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Robert Reid: A month of reckoning for pension providers

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Never mind the day of reckoning; is this not the month of reckoning for life and pension providers?

This month has seen the Budget pensions income changes, followed by the DWP’s pension charge cap and, finally, news of the FCA’s planned attack on backbook cross-subsidies.

The Budget delivered a genuine boost to pensions, in particular, and saving in general. The question unanswered is the cost of the flexibility. If people can empty an account at a moment’s notice, what do you charge as a provider? It would be ironic if new charges arose when charge control is such a key theme for the pensions minister.

As to the confusion over whether the Government wants to offer advice, guidance or help, if that is not a shambles borne out of soundbite politics I do not know what is. 

The industry seems to be assuming that face-to-face advice is the only way to provide this service but we need to start to think outside the box and use affinity groups as a point of access at a more acceptable cost.

The cap on charges is something I have previously suggested is inevitable and given the pressure from those campaigning for this change among consumer groups and the press, no one should be surprised that it has arrived. I believe its impact will be far more severe than expected, not from clawback but for those providers which were far too ready to accommodate all-comers and provided customised offerings at the drop of a hat.

On reading the paper that accompanied the charge cap announcement, I am drawn to the section on governance which says schemes will need an independent review of performance and to demonstrate value for money. It is unclear  if a major provider needs that level of additional monitoring or if it has to be at employer level.

It strikes me that if all DC schemes need to implement this, older schemes will gradually be replaced. But that could be accelerated under pressure from scheme members.

The removal of commission will present a problem for providers which cannot secure agreement for fees at a level which delivers profit. Companies which have sold no-costs group schemes may struggle to move employers to specific fees.

Now to the finale, the FCA’s review of legacy business. Some providers may face the loss of significant cross-subsidies as they are unable to apply the penalties or continue the current charging structures which generate their income. If these plans change, advisers could also lose trail, so the impact may be shared but will, in my opinion, be skewed towards the providers.

Just as the annuity changes announced in the Budget led to share price falls, once this all takes effect a significant correction will need to be made when the legacy business loses its shackles.

The past month has reminded us that nothing is forever and we need to be able to think strategically. With changes like these, some strategic thinking will not go amiss.

Robert Reid is managing director of Syndaxi Financial Planners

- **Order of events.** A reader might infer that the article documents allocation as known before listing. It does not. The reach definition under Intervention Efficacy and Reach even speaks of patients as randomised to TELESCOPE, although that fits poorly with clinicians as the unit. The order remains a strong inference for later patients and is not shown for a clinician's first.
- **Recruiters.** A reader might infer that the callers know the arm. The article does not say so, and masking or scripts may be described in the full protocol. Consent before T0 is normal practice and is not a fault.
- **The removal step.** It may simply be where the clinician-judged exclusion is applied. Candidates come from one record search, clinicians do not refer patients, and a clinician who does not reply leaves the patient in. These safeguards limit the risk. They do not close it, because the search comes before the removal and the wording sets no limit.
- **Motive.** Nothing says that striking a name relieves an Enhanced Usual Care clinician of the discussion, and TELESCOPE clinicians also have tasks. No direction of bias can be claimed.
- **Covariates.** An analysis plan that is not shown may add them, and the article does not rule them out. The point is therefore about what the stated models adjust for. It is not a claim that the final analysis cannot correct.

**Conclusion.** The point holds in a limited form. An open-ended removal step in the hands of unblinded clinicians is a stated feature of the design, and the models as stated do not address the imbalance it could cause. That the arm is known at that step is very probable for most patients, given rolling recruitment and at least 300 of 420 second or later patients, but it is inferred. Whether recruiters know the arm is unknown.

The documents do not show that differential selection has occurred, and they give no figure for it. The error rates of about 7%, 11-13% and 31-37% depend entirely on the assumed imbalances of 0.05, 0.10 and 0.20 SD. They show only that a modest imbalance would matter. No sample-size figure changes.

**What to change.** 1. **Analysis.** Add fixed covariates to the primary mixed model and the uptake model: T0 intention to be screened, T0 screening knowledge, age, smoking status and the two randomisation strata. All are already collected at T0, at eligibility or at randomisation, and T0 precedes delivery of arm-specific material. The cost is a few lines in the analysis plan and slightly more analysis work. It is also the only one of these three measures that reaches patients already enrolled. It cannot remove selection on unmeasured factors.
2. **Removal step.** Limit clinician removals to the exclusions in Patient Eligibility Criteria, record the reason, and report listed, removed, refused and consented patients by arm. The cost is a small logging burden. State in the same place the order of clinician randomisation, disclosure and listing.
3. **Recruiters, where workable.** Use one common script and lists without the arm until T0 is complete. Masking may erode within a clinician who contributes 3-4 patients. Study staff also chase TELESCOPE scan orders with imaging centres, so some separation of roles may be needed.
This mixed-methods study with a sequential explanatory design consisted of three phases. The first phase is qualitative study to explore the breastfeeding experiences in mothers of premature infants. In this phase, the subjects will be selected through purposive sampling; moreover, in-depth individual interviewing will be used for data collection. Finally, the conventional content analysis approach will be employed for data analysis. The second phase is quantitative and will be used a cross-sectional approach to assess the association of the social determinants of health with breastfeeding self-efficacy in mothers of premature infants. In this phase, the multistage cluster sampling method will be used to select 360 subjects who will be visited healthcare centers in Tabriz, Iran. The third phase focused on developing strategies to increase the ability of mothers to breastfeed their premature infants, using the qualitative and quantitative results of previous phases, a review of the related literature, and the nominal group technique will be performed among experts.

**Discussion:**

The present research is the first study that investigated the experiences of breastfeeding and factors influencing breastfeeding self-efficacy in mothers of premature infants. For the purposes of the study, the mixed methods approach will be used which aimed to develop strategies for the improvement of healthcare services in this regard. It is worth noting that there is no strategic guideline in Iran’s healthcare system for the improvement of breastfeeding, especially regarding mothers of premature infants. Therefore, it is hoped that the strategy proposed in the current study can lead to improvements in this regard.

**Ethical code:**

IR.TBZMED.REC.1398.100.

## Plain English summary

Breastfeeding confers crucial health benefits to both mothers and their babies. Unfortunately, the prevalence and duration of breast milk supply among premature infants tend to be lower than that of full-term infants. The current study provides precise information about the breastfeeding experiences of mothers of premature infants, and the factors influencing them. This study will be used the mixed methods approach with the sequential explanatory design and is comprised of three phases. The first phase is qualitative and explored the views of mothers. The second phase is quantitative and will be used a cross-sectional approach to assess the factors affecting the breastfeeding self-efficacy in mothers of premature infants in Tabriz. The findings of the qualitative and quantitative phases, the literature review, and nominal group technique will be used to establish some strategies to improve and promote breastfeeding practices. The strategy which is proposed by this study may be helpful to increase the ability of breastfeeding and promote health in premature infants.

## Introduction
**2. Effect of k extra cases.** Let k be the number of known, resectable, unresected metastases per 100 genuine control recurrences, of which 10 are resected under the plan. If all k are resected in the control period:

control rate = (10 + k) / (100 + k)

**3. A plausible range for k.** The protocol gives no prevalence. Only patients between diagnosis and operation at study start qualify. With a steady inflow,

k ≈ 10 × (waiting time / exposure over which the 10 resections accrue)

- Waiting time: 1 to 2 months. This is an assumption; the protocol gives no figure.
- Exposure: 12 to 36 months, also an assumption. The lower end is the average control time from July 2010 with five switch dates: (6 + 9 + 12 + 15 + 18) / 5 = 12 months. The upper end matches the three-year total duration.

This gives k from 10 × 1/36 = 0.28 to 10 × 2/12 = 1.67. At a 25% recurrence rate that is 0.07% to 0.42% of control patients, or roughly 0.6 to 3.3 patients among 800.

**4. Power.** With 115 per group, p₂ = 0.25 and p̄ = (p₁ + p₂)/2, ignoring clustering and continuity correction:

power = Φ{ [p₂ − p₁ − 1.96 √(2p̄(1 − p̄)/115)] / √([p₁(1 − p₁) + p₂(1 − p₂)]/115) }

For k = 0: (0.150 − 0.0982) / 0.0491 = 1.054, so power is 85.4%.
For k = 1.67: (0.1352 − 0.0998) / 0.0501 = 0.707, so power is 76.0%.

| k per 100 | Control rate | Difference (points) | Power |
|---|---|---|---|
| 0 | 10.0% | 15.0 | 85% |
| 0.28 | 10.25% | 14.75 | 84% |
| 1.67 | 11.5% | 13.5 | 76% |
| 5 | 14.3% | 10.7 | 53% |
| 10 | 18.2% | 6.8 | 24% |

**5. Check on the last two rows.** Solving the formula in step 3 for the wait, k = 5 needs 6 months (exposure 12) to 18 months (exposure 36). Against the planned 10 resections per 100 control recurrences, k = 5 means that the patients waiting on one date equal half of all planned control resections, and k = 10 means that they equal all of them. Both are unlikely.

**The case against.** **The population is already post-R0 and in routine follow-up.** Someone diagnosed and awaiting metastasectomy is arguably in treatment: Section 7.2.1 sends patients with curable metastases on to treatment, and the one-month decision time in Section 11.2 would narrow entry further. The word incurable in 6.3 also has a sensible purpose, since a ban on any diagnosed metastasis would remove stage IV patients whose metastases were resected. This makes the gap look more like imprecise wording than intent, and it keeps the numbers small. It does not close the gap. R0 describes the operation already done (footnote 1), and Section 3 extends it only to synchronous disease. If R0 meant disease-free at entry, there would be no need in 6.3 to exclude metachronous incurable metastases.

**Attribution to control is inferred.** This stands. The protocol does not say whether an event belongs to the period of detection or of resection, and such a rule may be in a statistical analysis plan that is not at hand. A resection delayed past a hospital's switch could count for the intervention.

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Comments

There are 5 comments at the moment, we would love to hear your opinion too.

  1. william gillies 2nd June 2014 at 9:28 pm

    i would love to know if there is a pension company that can transfer my £45.500 pension to them but not charge the earth i was just given a price of 5% charge from portal financial which was going to cost me £2489 plus extra charge for setting up this is daylight robbery they curse the banks but pension companys should be on the next hit list grateful for any advice thanks william

  2. Hugo Cannon, IFA 12th June 2014 at 11:39 am

    The only people who will transfer your £45,500 for less are a discount online broker, or a financial adviser. I’m not sure what a discount broker will charge (probably nothing) – but it’ll be without advice and you should only attempt this if you know what you are doing.

    As for IFAs – find one using unbiased.co.uk (remember to uncheck the “Show Sponsored Ads Only” to make it actually “Unbiased”). You should be able to negotiate fees, but I doubt you’ll get a transfer done for much less than £1,000 – simply due to the amount of time it takes to do a transfer suitably and compliantly if there is advise involved.

  3. @williamgilllies

    You tell me which provider you wish to transfer to, which fund(s) you wish to invest in, whether you wish to auto rebalance, phase your investment , commence drawdown, nominate beneficiaries, etc.

    Execution only, £450.

    What a bargain.

  4. @Simon Kershaw

    You must be mad, there is no such thing as execution only, especially with pension transfers.

    I suggest adding £1,825 to cover your liability to the FOS. At least.

  5. @Sascha Claus

    I believe in individual freedom of choice. Assuming that this chap is capable of entering into a contract for a service, with all the legal niceties signed for on every page, who am I to deny him his legal rights.

    To be fair, in my 25 years in this business I have only ever transacted a handful of ex-o cases, each of which was correct on it’s own merits.

    The real number should be £1950.

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